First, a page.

The Opihi Shellfish Story

What’s going on underneath those shells? From gastronomy to conservation to evolutionary biology, we pry the secrets out of these little limpets.


Published:

(page 7 of 7)


Harry Ako from UH Manoa.

photos: elyse butler and matt mallams

“Opihi love nori,” Ako says. “That was a breakthrough.”

Ako’s next step is to get his test subjects to spawn. Overall, he thinks commercially viable opihi farming is about five years away.

Farming is not the only potential way of relieving pressure on wild stocks while still meeting consumer demand. There’s also the Irish alternative.

In 2003, a Kauai surfer named Patrick Murphy was in Ireland on a combination journey-of-discovery-to-the-family-homeland and surf safari. He paddled out at high tide to surf a point break in County Kerry, surfed for several hours as the extreme tide dropped several feet, then walked back in over the bare reef, where he discovered the biggest opihi he had ever seen.

OK, strictly speaking, they weren’t opihi. They were North Atlantic limpets, opihi’s Celtic cousins. You might think of them as the Irish Opihi. In any case, Murphy swears they taste just like primo Hawaiian yellowfoot. Fast forward to the present, and Murphy now lives in a beach town in Scotland, where he runs a Web-based limpet export business, the Emerald Island Opihi Co. He hasn’t exactly been swamped with orders from Hawaii, though. “Almost all of my sales have been to Hawaiians who’ve moved to the Mainland,” he says.

Murphy has no competition among other pickers, since the Scottish do not care for limpets, and the Irish, who were forced to eat them during the Great Famine, flat out hate them. “I’ve gotten some strange looks,” he says.

Origin of a Species

According to recently published research by Chris Bird, the biologist who’s been decoding opihi DNA, opihi’s closest relatives are actually Asian.

Imagine a Japanese rock covered with limpets and entangled in the roots of a fallen tree adrift at sea. Imagine that tree washing up on a black sand beach on Kauai, 5 million years ago, when Kauai was young and had black sand beaches. Nobody knows how the first limpets came to Hawaii, but that’s one possible scenario. Bird has shown that all three species of Hawaiian opihi descended from Japanese limpets that colonized the archipelago between 3.4 million and 7.2 million years ago.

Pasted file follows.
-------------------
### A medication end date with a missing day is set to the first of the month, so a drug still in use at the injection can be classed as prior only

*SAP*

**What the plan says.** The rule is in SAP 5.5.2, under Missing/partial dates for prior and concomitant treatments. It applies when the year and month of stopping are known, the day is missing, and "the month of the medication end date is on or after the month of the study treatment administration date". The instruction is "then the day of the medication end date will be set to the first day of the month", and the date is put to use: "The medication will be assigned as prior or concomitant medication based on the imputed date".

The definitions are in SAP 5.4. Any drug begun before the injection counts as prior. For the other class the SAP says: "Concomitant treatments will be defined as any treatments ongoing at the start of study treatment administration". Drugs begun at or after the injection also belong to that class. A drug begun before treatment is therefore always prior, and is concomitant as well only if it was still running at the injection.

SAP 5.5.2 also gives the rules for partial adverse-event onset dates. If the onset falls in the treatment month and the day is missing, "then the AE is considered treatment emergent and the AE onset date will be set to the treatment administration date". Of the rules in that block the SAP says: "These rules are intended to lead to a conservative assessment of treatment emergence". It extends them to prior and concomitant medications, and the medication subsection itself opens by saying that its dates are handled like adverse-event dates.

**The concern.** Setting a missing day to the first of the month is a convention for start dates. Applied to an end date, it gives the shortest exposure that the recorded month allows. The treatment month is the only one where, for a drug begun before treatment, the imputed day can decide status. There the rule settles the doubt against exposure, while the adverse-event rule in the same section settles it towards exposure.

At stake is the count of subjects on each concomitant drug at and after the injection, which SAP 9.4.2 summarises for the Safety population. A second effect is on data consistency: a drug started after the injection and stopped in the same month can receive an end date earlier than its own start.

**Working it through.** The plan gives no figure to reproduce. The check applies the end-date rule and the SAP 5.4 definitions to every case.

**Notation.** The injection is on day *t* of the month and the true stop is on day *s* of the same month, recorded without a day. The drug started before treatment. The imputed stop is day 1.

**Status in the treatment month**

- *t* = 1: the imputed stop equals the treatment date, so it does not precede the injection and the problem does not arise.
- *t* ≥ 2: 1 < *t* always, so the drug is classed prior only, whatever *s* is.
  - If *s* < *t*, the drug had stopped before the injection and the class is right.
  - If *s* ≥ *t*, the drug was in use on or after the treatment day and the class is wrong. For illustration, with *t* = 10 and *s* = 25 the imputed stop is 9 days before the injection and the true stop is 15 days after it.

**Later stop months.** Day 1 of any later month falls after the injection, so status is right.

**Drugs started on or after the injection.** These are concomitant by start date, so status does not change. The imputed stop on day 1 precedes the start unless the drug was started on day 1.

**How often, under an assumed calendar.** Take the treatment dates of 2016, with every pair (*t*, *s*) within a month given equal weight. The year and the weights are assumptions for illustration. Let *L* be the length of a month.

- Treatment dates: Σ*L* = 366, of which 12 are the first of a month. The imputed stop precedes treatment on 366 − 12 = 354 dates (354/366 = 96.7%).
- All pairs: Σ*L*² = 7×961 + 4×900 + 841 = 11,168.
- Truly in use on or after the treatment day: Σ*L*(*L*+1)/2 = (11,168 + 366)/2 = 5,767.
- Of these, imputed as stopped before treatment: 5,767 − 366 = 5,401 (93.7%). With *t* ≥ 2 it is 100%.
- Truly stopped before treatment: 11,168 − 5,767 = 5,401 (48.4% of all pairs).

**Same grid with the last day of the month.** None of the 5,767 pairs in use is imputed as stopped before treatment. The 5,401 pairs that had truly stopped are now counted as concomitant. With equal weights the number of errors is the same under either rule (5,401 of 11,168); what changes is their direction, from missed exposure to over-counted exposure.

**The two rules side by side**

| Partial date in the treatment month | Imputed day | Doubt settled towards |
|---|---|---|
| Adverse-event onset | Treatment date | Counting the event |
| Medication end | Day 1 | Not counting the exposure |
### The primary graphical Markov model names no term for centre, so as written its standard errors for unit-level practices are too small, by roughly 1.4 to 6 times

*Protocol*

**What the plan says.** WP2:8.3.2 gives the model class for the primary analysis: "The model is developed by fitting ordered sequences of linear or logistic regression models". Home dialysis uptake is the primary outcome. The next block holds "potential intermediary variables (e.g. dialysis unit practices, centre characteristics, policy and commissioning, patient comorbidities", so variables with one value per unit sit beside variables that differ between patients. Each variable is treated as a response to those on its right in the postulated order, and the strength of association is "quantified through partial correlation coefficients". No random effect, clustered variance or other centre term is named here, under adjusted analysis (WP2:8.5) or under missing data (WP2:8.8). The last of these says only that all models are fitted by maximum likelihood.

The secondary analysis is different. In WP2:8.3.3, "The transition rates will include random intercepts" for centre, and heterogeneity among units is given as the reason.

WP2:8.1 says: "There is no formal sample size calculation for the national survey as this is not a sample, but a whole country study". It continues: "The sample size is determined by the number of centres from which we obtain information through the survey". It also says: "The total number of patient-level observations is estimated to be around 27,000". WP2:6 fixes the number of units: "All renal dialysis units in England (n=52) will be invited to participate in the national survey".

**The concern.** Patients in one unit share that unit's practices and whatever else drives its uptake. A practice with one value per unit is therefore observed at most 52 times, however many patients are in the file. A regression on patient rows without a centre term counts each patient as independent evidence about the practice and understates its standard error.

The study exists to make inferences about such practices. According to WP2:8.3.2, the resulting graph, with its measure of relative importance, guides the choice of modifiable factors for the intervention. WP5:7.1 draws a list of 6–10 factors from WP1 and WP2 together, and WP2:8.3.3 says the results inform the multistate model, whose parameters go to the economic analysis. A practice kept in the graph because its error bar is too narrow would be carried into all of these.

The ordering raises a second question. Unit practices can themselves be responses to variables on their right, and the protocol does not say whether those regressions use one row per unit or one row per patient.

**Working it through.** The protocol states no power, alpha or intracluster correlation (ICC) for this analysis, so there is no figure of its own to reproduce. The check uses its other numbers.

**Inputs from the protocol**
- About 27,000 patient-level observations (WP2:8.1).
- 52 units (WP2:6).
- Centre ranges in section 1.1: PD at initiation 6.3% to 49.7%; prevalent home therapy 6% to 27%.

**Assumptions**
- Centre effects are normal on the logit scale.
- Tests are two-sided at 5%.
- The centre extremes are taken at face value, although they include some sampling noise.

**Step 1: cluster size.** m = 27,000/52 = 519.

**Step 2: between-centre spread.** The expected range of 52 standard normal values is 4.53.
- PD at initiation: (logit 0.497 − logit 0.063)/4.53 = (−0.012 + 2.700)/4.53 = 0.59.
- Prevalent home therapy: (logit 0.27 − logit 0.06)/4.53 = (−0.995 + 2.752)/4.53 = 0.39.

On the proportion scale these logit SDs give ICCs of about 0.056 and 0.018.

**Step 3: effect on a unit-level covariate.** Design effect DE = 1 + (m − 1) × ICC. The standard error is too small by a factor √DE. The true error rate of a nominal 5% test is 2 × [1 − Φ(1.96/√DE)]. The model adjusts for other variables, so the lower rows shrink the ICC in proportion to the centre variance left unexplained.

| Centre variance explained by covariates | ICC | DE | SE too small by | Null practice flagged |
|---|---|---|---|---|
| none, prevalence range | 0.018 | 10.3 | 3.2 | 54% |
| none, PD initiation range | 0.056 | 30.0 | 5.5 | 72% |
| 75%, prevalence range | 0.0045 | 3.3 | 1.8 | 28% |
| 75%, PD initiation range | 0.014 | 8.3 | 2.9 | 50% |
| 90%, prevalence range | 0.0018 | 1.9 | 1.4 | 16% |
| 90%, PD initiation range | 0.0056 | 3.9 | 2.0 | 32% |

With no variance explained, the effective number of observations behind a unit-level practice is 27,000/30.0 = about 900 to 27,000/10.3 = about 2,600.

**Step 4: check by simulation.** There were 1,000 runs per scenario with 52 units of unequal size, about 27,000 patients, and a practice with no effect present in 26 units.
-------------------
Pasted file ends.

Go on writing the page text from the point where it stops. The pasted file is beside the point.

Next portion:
This finding has made a splash in the world of evolutionary biology because it’s the first time that “adaptive radiation,” where multiple species evolve from a single ancestral species, has been seen in Hawaiian waters. The conventional thinking has been that Hawaii was an end-of-the-evolutionary-line for marine organisms. Each ancestral fish, mollusk, algae or whatnot that somehow found its way to Hawaii and evolved into a new species stopped there. Bird’s opihi research has shown this isn’t so, that one aquatic species can become many, and Hawaiian waters are not an evolutionary dead end.

What does this mean for the average, everyday opihi lover?

 “The average, everyday opihi lover already knew opihi were special,” Bird says. “This is not going to change the way they taste or how much people want to eat them. It’s just adding new information that makes them a little bit more of a Hawaiian treasure than they already are.”

Fast Facts:

Opihi spend their larval youths floating freely in the ocean. They can survive as larvae for as long as 18 days, but after two days or so they start looking for a rock to settle on. Researchers at the Hawaii Institute of Marine Biology have determined that the larvae do travel interisland. Each island has its own opihi population.

David Thompson is a freelance journalist who has written for HONOLULU on subjects ranging from donkeys to vog to dining tours.

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